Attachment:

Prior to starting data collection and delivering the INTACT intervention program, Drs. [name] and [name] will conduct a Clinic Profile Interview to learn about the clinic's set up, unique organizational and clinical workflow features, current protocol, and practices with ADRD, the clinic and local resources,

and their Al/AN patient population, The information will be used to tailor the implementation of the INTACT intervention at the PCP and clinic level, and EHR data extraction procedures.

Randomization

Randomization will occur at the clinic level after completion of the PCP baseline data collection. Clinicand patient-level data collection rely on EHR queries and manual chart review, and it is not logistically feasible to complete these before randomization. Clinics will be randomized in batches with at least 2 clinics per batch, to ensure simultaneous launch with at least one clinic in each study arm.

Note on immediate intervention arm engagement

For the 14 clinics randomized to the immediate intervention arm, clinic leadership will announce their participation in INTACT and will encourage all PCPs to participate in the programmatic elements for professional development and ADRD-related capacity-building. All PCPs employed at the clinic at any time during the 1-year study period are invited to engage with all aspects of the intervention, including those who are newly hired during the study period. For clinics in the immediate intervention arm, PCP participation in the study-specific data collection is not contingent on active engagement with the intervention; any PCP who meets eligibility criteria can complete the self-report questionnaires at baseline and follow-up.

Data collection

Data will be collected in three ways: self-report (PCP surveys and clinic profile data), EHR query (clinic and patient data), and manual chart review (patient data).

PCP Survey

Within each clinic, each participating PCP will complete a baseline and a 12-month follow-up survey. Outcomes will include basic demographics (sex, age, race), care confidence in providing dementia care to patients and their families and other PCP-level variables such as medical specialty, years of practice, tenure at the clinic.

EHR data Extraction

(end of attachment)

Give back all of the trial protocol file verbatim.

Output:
Prior to starting data collection and delivering the INTACT intervention program, Drs. [name] and [name] will conduct a Clinic Profile Interview to learn about the clinic's set up, unique organizational and clinical workflow features, current protocol, and practices with ADRD, the clinic and local resources,

and their Al/AN patient population, The information will be used to tailor the implementation of the INTACT intervention at the PCP and clinic level, and EHR data extraction procedures.

Randomization

Randomization will occur at the clinic level after completion of the PCP baseline data collection. Clinicand patient-level data collection rely on EHR queries and manual chart review, and it is not logistically feasible to complete these before randomization. Clinics will be randomized in batches with at least 2 clinics per batch, to ensure simultaneous launch with at least one clinic in each study arm.

Note on immediate intervention arm engagement

For the 14 clinics randomized to the immediate intervention arm, clinic leadership will announce their participation in INTACT and will encourage all PCPs to participate in the programmatic elements for professional development and ADRD-related capacity-building. All PCPs employed at the clinic at any time during the 1-year study period are invited to engage with all aspects of the intervention, including those who are newly hired during the study period. For clinics in the immediate intervention arm, PCP participation in the study-specific data collection is not contingent on active engagement with the intervention; any PCP who meets eligibility criteria can complete the self-report questionnaires at baseline and follow-up.

Data collection

Data will be collected in three ways: self-report (PCP surveys and clinic profile data), EHR query (clinic and patient data), and manual chart review (patient data).

PCP Survey

Within each clinic, each participating PCP will complete a baseline and a 12-month follow-up survey. Outcomes will include basic demographics (sex, age, race), care confidence in providing dementia care to patients and their families and other PCP-level variables such as medical specialty, years of practice, tenure at the clinic.

EHR data Extraction